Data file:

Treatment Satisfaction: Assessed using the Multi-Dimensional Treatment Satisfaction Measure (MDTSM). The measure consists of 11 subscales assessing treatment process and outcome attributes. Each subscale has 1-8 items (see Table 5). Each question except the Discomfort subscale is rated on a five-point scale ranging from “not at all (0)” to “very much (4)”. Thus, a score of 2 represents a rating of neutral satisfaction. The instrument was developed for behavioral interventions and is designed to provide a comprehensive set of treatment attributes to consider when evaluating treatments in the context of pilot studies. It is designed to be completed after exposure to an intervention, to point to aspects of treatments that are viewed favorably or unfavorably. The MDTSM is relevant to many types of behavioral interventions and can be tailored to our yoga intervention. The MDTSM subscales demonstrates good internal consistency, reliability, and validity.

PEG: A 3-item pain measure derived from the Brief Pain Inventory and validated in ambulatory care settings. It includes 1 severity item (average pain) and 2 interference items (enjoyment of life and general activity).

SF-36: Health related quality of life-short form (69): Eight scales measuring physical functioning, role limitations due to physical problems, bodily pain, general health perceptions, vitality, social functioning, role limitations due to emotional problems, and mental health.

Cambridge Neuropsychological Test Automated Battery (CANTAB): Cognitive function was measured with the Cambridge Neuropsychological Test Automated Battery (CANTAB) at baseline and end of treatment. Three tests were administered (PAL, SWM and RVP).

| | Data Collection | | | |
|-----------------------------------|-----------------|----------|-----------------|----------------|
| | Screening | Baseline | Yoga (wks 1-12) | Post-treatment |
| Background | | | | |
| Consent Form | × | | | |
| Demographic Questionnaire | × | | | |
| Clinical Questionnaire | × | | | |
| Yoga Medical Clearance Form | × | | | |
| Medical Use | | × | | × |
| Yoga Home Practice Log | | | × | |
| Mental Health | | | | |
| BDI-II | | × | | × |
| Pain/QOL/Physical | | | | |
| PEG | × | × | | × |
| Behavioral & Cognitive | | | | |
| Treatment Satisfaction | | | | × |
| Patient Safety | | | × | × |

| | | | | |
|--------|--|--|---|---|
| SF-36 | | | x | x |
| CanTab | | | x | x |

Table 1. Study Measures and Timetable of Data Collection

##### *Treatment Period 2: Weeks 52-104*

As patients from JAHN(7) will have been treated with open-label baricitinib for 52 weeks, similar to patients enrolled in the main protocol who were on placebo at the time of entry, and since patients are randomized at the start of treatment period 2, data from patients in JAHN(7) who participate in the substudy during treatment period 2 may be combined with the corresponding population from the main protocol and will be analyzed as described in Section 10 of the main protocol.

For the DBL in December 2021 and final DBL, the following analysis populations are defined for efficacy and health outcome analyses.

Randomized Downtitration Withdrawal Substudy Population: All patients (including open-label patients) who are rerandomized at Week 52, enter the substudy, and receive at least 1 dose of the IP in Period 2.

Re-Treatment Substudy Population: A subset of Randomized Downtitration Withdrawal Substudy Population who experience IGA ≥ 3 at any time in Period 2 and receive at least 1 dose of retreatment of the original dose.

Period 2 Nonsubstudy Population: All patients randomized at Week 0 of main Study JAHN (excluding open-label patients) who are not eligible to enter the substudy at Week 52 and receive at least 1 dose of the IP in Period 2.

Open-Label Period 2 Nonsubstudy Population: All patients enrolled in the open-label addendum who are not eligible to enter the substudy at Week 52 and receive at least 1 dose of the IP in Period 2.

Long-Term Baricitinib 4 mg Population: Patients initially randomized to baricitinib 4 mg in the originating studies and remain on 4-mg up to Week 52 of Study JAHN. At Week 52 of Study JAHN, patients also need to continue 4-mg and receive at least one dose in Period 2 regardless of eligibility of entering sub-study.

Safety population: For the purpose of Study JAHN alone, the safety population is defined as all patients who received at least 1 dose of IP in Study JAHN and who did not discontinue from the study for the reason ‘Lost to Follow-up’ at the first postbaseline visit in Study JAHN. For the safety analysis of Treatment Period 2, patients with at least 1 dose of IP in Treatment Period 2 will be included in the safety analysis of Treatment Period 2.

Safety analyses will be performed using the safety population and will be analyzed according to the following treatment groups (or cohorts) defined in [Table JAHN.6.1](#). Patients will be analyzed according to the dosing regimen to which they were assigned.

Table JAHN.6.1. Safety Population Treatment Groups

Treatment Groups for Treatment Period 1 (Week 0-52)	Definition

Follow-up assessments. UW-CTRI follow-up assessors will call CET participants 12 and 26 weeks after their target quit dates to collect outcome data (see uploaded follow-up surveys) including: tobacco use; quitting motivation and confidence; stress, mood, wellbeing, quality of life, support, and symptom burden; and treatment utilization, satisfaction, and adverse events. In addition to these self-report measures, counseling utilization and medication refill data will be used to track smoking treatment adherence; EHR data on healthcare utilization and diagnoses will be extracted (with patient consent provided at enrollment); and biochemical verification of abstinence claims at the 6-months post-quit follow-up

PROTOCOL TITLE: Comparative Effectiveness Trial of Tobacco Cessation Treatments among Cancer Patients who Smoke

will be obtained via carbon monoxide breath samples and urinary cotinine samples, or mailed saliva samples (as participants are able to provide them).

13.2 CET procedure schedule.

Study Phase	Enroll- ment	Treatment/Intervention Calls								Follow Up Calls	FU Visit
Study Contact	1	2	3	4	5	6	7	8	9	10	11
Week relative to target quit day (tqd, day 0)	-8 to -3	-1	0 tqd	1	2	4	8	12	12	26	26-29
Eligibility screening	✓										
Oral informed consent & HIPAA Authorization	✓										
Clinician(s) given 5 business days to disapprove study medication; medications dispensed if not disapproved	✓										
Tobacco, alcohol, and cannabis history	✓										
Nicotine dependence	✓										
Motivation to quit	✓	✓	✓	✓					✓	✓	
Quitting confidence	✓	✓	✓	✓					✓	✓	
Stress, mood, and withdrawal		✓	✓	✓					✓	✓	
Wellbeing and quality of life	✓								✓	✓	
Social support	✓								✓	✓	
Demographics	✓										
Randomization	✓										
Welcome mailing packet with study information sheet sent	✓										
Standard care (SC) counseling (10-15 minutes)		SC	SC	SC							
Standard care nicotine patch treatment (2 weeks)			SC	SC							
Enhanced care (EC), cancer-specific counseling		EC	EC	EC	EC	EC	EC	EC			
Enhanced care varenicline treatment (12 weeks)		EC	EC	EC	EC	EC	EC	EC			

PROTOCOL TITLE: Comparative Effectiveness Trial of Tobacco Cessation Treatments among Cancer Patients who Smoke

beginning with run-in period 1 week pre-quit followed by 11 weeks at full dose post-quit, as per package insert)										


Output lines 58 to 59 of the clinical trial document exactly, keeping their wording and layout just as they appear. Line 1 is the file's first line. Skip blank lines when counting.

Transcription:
Welcome mailing packet with study information sheet sent	✓										
Standard care (SC) counseling (10-15 minutes)		SC	SC	SC							